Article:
The basic idea here is that government by referendum is essentially an abandonment of the responsibilities of government, namely to protect all members of the community. Referendums happen when either (a) a government can’t get the agreement of its own members for a course of action, or (b) when it wants to absolve itself of all responsibility for the consequences of a dubious course of action.
A referendum is basically an instant opinion poll of a voting population about some issue of consequence at that moment in time. It’s not a measured consideration of the pros and cons, it’s a snap poll.
Vulnerable to this are minorities whose rights are put up for a referendum vote. Most common in Europe recently are rights for gay marriage. Some have succeeded, most have failed. Gay people have been offered up for crucifixion at the hands of religious bigots by a simple, popular vote, which depends not on reason, but on the whim of the moment.
The article makes this point:
Making an opinion poll a mandate for government policy, especially where that policy relates to human rights, is an abrogation of government responsibility. If it turns out not to have been in the interests of the country, who’s to blame? The government or an opinion poll?
There are also strong arguments that referenda are merely an expression of majoritarianism, devoid of checks and balances. In the recent Brexit referendum, 37 per cent of the electorate voted to leave the EU. The rest either voted remain or didn’t vote. It’s hard to fathom in what way the outcome of that referendum represents the public will when 63 per cent did not vote to leave the EU. Could the death penalty be restored on 37 per cent of the vote? Or the recriminalisation of abortion or homosexuality?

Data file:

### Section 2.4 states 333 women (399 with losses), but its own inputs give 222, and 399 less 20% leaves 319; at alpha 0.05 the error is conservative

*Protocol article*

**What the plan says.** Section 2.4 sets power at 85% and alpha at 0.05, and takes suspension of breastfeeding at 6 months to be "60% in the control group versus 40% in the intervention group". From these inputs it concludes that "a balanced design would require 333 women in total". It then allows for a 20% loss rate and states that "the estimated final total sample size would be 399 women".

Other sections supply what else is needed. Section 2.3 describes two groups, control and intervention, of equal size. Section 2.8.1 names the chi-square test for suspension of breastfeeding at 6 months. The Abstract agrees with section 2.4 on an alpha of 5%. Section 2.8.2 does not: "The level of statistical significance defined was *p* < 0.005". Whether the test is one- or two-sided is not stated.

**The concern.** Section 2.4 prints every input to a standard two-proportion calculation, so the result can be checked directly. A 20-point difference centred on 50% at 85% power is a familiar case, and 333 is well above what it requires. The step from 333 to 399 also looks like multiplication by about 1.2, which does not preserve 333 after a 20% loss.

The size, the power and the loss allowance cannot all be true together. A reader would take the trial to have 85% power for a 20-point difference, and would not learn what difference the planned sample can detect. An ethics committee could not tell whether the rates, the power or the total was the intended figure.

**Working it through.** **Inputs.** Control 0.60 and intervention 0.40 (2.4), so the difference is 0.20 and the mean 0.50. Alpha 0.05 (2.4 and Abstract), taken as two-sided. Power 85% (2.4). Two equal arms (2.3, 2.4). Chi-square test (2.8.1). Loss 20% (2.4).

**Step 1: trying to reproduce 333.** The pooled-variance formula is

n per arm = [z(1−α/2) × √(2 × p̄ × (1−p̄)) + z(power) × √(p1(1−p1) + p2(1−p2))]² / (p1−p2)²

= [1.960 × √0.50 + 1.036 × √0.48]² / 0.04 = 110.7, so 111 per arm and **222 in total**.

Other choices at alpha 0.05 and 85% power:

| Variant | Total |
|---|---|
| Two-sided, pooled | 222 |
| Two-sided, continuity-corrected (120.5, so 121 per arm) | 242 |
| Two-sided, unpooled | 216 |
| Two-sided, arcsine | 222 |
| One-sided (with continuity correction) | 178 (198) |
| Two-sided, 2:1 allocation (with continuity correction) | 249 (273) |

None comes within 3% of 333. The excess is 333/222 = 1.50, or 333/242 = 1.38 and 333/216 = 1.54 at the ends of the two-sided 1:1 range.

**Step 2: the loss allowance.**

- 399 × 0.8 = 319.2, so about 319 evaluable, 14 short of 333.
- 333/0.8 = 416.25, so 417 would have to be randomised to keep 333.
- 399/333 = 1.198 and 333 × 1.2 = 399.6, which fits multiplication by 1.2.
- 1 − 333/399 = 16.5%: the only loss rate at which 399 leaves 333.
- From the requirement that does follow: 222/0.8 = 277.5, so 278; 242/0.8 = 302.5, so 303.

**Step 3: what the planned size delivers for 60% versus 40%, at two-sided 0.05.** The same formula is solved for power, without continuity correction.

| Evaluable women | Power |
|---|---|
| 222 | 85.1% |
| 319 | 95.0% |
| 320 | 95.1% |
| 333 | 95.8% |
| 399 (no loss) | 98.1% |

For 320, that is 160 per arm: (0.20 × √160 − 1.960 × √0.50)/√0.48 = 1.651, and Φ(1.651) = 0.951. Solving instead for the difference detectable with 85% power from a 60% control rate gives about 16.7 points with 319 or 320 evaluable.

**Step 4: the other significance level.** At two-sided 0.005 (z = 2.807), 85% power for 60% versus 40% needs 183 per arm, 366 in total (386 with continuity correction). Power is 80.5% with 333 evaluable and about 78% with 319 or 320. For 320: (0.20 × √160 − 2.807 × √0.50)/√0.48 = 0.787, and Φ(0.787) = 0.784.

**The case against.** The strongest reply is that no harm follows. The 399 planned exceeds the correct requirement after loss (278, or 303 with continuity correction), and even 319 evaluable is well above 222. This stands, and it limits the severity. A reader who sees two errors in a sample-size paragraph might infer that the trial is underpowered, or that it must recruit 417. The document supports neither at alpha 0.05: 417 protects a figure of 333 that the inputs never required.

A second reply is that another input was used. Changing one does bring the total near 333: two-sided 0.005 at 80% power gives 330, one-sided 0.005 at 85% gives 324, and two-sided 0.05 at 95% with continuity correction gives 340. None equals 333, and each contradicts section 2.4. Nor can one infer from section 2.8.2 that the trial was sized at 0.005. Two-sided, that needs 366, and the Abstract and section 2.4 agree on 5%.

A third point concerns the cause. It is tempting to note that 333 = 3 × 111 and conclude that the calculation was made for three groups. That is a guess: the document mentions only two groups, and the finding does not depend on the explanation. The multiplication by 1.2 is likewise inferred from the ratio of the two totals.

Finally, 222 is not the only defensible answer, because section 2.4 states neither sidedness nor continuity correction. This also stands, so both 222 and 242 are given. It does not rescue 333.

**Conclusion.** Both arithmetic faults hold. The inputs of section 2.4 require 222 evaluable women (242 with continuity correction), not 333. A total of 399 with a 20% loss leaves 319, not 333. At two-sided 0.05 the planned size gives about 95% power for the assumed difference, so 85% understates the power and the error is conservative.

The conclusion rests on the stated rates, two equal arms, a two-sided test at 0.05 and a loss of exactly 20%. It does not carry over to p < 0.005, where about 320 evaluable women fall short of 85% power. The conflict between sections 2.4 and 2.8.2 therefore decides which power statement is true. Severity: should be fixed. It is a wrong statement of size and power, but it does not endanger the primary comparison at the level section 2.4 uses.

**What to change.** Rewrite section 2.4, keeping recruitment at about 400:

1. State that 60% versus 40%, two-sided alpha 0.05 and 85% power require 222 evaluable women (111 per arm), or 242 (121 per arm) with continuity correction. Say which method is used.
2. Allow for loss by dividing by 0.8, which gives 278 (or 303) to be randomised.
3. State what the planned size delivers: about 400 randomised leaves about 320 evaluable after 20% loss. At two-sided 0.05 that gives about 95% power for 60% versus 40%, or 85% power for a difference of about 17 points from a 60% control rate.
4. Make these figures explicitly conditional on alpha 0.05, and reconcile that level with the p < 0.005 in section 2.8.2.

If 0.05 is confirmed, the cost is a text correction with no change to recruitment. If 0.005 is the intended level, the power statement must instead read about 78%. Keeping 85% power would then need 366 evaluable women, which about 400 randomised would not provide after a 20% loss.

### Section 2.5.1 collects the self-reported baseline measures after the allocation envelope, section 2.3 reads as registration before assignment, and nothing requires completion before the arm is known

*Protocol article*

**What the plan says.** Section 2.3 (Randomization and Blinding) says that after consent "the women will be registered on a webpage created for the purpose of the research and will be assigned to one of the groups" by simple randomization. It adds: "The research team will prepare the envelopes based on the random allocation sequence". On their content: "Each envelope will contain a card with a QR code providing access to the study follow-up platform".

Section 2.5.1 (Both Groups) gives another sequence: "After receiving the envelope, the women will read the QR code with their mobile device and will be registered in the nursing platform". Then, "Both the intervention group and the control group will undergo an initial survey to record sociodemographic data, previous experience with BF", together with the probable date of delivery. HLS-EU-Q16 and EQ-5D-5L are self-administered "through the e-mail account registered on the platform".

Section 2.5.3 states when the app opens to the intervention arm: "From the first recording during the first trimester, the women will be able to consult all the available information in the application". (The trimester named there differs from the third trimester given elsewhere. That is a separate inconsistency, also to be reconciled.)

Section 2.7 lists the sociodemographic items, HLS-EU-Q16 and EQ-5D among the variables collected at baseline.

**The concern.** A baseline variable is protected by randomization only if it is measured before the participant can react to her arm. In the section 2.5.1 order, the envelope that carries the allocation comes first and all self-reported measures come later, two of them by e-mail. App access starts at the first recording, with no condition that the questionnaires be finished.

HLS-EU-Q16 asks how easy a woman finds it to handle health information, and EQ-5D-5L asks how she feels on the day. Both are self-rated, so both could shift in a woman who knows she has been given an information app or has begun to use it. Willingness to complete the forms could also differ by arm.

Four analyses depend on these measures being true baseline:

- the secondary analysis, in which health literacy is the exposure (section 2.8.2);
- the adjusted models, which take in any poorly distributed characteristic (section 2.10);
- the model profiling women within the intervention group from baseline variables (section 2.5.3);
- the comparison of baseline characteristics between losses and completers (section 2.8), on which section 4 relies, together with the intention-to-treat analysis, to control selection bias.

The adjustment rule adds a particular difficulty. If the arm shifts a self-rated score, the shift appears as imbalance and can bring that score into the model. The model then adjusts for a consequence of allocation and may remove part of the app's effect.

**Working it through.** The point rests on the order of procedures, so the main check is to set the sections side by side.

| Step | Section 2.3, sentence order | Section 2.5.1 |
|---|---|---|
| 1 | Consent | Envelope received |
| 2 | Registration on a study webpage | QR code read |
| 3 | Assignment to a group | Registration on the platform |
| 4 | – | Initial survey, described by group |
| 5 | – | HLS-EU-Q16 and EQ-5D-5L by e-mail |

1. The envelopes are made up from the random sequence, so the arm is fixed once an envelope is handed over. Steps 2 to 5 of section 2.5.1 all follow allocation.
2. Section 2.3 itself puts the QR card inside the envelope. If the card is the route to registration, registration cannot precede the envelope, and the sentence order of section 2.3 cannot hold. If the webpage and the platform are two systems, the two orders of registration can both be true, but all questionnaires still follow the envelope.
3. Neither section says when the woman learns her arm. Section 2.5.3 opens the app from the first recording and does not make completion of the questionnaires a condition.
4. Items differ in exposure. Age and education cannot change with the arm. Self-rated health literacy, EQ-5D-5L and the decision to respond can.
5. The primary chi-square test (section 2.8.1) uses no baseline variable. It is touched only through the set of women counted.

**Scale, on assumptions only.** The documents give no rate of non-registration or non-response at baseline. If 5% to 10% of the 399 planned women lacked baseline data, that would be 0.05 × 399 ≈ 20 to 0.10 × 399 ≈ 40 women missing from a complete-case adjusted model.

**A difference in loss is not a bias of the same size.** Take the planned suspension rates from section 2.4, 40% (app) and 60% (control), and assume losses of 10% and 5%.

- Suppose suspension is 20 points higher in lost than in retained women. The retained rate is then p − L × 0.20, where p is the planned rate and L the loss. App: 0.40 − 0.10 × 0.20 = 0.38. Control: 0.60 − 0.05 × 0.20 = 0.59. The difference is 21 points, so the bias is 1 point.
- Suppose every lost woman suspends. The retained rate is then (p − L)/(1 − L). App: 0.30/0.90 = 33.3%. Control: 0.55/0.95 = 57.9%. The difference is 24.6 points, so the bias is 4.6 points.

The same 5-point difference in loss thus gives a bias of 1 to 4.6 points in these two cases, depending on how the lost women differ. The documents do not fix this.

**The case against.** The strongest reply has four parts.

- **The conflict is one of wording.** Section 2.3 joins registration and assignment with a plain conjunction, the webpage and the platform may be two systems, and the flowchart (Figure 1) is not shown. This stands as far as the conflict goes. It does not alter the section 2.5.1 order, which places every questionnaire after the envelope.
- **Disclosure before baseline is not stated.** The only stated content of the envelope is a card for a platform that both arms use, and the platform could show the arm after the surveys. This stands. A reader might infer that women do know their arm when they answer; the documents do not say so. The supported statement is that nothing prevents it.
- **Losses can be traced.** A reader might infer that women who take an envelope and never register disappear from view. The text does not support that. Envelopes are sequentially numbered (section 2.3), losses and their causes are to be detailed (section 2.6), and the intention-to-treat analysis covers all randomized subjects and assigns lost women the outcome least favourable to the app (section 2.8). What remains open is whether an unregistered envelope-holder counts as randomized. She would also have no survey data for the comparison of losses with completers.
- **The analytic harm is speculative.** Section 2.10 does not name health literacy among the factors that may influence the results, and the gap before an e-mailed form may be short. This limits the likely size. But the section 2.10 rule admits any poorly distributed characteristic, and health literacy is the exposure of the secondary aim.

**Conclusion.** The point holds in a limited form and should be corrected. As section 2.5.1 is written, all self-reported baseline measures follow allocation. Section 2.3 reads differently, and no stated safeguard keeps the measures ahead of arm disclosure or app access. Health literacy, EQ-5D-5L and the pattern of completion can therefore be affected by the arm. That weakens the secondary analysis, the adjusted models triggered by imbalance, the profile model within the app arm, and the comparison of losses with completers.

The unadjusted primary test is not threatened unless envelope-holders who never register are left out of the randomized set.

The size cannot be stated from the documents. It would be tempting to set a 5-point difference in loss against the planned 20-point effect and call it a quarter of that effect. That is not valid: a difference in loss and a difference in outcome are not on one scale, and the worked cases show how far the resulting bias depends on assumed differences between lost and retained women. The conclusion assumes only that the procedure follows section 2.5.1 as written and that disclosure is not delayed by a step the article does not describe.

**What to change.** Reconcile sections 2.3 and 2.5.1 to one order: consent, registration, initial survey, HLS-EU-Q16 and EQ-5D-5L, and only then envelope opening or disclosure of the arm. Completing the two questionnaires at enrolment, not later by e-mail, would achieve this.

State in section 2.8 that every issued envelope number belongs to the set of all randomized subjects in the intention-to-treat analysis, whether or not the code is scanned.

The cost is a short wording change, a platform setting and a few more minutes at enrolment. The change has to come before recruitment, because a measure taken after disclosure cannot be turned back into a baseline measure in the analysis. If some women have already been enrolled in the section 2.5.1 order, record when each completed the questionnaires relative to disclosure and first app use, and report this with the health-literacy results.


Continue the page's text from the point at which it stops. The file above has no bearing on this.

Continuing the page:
The problem with referendums – certainly without extensive safeguards – is that they can use the veneer of democracy to undermine a democratic society. Referendums and human rights do not mix.
I am very much concerned about the consequences of referenda on gay people. We have much to lose. If a referendum can confirm our rights this year, can another referendum deny them the next, according to the whim of whatever majority rules at the time? Gay folk are a minority and can never become a majority. So we should stay vulnerable to majority whim?
We see the same argument with Brexit. The first referendum narrowly voted to leave. Of the electorate, they were a minority of 37%. The rest either voted to stay, or didn’t bother to vote, suggesting they were content with the status quo, or at least not so upset they wanted to change it. Yet the Brextremists barge on, confident in the support of the British public which they do not have.
Was that referendum result legitimate? Should a second referendum be given to allow the electorate to change its mind?
I think it should. I think the first referendum was a very bad idea, and David Cameron rightly resigned when he lost it. He should never have had it. But since he did, we deserve a rethink. And a chance to change our minds. If the voters are so bloody minded as to reject relationships with Europe, let then have their forthright say. If they want to reconsider, likewise.
And after, let’s reconsider how we use referendums. Should they pass by simple majority? Should one be sufficient, or should it be followed up by a second one in the event of a narrow majority in the first?
You can get anyone to vote any other person’s rights away on a whim given enough stress and provocation. There should be a cooling off period of several years between them, if we use them at all.
But why the hell can government not do its job?